Farah completed the 'double-double' in Rio last night.

Seven amazing pictures that sum up Mo Farah's brilliant 5000m win

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Mo Farah made history last night by claiming gold in the 5,000m at the Rio Olympics, adding to the 10,000m gold he won earlier on in the games.

The Team GB runner became only the second long-distance ever to do the 'double double' and retain his titles while helping his country to surpass their medal tally from London four years ago in the proccess.

The 33-year-old was made to work for his win however, having entered the home straight alongside three rivals - but his trademark late kick meant there was only ever going to be one winner.

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"It shows I didn't just fluke it in London. To do it again is incredible. I can't believe it," he said after recording a finishing time of 13 minutes and 3.30 seconds. "My legs were a bit tired after the 10k, I don't now how I recovered," he told BBC Sport. "I wished for just one medal as a junior.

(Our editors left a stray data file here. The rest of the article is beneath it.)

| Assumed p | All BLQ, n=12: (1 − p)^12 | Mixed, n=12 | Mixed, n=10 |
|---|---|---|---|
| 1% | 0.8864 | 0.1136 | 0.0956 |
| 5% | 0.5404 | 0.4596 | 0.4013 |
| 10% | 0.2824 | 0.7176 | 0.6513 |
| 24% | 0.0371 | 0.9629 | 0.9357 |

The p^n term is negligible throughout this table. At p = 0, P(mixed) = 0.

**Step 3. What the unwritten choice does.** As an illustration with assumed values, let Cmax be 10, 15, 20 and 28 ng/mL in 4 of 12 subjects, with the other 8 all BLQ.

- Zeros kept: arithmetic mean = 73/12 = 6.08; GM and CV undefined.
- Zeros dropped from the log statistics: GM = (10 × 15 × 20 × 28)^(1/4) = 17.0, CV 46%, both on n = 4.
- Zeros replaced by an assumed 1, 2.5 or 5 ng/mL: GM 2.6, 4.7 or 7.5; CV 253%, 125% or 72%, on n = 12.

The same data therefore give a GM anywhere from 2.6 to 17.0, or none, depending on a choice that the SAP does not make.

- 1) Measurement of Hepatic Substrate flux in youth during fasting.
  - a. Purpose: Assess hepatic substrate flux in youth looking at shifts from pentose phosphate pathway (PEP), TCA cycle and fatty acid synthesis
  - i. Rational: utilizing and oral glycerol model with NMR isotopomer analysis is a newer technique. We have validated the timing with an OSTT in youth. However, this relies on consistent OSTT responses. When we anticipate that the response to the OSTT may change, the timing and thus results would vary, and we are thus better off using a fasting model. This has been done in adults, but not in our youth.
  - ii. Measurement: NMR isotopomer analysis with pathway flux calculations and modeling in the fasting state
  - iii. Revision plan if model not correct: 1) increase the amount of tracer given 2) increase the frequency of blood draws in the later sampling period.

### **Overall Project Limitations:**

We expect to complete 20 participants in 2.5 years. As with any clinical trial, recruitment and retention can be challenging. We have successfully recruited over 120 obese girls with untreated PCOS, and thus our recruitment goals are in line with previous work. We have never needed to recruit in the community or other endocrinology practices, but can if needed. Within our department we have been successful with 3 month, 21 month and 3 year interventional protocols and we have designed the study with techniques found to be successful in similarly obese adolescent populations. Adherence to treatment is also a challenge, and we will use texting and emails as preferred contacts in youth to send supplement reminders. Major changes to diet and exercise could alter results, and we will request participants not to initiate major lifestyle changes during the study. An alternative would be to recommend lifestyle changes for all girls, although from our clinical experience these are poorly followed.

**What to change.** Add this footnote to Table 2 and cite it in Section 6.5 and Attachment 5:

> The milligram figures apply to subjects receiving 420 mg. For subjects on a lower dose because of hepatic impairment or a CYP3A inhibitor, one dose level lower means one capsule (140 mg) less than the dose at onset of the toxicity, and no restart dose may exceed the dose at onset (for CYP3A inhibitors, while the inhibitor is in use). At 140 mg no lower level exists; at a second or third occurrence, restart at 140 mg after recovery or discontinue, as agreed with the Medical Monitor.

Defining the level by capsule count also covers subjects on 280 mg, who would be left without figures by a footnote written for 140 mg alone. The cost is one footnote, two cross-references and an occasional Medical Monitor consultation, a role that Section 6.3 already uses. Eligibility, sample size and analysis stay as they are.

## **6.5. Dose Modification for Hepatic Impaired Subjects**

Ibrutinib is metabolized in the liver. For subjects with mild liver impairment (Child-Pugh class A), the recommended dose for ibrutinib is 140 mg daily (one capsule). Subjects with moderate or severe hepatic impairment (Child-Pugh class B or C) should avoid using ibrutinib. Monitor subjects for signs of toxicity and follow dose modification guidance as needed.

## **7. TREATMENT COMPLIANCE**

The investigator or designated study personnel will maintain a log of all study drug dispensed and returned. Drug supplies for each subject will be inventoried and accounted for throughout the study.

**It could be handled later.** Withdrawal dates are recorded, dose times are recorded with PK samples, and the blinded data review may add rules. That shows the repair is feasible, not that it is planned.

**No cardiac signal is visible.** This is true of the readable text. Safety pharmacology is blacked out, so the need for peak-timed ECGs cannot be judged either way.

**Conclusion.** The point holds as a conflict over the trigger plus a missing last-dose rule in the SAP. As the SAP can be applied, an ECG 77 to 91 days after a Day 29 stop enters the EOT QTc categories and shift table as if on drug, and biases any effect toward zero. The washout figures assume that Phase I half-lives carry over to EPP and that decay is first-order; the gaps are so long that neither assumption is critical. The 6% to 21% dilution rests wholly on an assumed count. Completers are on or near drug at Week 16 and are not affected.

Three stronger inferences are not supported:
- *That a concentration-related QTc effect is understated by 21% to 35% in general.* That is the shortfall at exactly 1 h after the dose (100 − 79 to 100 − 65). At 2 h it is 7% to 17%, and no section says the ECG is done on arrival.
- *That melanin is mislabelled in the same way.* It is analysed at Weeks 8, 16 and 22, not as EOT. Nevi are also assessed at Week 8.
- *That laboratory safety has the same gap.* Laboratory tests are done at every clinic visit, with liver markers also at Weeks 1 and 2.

"It has been a long journey but if you dream of something, have ambitions and are willing to work hard then you can get your dreams."

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American Paul Kipkemoi Chelimo came home in second but was later disqualified only to be reinstated after an appeal, with Dejen Gebremeske taking bronze. Farah's team-mate Andrew Butchart finished sixth.

Farah spends much of his year away from his young family in training with Alberto Salazar in Oregon, and every inch of that sacrifice was etched across his face as he came across the finish line - and that has led to some epic images. You can check out seven of the best below:



Athletics - Olympics: Day 15

Athletics - Olympics: Day 15

Athletics - Olympics: Day 15


Athletics - Olympics: Day 15

There were calls for Farah to be knighted after he made history in Brazil, and there could be plenty of other Team GB athletes on the next honours list after one of the most successful games in team history.

They are guaranteed at least one more medal with Joe Joyce competing in the Super-Heavyweight final and that will take their tally to 67.

In case you haven't seen it, you can watch the final lap of Farah's epic performance below:

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